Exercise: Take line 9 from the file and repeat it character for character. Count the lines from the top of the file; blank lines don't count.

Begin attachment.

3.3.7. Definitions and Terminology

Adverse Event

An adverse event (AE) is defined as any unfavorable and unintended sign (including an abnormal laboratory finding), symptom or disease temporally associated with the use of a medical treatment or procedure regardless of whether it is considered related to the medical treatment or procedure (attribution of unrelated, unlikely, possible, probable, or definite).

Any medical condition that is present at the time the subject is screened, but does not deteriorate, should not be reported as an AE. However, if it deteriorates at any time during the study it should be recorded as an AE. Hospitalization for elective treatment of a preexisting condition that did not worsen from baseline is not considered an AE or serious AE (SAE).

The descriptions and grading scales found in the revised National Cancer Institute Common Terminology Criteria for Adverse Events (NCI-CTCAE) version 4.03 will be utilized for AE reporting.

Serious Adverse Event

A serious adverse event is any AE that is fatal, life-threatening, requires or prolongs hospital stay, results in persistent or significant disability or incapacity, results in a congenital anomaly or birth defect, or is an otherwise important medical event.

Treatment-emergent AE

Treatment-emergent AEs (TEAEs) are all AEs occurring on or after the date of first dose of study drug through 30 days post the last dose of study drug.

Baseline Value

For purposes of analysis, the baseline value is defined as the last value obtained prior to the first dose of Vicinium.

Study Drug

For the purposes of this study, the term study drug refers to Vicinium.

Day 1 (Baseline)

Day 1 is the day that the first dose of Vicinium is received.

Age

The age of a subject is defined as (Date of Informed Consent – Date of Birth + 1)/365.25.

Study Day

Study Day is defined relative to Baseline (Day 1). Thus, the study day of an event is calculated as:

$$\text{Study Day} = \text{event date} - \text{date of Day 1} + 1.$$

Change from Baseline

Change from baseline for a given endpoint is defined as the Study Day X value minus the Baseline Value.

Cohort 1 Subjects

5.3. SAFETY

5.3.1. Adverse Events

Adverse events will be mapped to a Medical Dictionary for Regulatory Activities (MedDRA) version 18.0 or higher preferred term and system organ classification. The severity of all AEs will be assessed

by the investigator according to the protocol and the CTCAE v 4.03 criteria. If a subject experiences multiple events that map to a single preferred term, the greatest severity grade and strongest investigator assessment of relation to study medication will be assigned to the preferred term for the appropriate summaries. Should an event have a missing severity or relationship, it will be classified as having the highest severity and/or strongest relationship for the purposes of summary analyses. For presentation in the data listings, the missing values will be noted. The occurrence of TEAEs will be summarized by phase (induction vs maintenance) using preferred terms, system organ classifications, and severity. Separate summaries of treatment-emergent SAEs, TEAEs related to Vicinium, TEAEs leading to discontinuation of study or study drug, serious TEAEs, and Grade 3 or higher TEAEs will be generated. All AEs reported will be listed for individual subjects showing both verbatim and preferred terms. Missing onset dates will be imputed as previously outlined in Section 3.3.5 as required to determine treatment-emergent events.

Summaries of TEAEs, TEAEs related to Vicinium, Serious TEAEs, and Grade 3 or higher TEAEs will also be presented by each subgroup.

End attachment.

Treatment-emergent AEs (TEAEs) are all AEs occurring on or after the date of first dose of study drug through 30 days post the last dose of study drug.